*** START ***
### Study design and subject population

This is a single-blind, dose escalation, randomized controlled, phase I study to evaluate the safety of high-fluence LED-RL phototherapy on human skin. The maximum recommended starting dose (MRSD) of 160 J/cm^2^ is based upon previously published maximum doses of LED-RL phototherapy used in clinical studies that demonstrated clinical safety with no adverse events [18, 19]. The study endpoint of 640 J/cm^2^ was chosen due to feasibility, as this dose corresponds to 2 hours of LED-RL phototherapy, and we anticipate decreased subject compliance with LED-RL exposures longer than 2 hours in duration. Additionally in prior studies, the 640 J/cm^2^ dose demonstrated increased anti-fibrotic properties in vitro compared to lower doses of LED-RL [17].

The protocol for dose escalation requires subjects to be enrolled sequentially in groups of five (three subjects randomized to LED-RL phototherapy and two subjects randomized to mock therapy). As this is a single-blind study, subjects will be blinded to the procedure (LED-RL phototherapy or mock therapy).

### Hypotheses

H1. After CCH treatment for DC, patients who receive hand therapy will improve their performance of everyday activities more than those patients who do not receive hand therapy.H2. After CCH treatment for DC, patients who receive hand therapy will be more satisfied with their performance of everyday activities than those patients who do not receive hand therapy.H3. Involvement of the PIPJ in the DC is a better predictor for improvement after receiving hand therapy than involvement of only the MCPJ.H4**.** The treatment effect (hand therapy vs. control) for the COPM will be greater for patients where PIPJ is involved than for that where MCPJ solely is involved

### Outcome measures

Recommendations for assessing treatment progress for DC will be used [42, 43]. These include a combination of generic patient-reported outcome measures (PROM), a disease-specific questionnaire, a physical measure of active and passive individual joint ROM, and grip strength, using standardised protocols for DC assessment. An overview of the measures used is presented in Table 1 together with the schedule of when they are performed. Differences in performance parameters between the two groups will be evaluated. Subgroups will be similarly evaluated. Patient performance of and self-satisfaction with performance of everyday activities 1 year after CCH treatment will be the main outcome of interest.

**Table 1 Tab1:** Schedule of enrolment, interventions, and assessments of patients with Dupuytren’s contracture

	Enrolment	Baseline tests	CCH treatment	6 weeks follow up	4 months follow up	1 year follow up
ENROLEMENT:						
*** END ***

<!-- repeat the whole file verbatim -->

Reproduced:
### Study design and subject population

This is a single-blind, dose escalation, randomized controlled, phase I study to evaluate the safety of high-fluence LED-RL phototherapy on human skin. The maximum recommended starting dose (MRSD) of 160 J/cm^2^ is based upon previously published maximum doses of LED-RL phototherapy used in clinical studies that demonstrated clinical safety with no adverse events [18, 19]. The study endpoint of 640 J/cm^2^ was chosen due to feasibility, as this dose corresponds to 2 hours of LED-RL phototherapy, and we anticipate decreased subject compliance with LED-RL exposures longer than 2 hours in duration. Additionally in prior studies, the 640 J/cm^2^ dose demonstrated increased anti-fibrotic properties in vitro compared to lower doses of LED-RL [17].

The protocol for dose escalation requires subjects to be enrolled sequentially in groups of five (three subjects randomized to LED-RL phototherapy and two subjects randomized to mock therapy). As this is a single-blind study, subjects will be blinded to the procedure (LED-RL phototherapy or mock therapy).

### Hypotheses

H1. After CCH treatment for DC, patients who receive hand therapy will improve their performance of everyday activities more than those patients who do not receive hand therapy.H2. After CCH treatment for DC, patients who receive hand therapy will be more satisfied with their performance of everyday activities than those patients who do not receive hand therapy.H3. Involvement of the PIPJ in the DC is a better predictor for improvement after receiving hand therapy than involvement of only the MCPJ.H4**.** The treatment effect (hand therapy vs. control) for the COPM will be greater for patients where PIPJ is involved than for that where MCPJ solely is involved

### Outcome measures

Recommendations for assessing treatment progress for DC will be used [42, 43]. These include a combination of generic patient-reported outcome measures (PROM), a disease-specific questionnaire, a physical measure of active and passive individual joint ROM, and grip strength, using standardised protocols for DC assessment. An overview of the measures used is presented in Table 1 together with the schedule of when they are performed. Differences in performance parameters between the two groups will be evaluated. Subgroups will be similarly evaluated. Patient performance of and self-satisfaction with performance of everyday activities 1 year after CCH treatment will be the main outcome of interest.

**Table 1 Tab1:** Schedule of enrolment, interventions, and assessments of patients with Dupuytren’s contracture

	Enrolment	Baseline tests	CCH treatment	6 weeks follow up	4 months follow up	1 year follow up
ENROLEMENT:						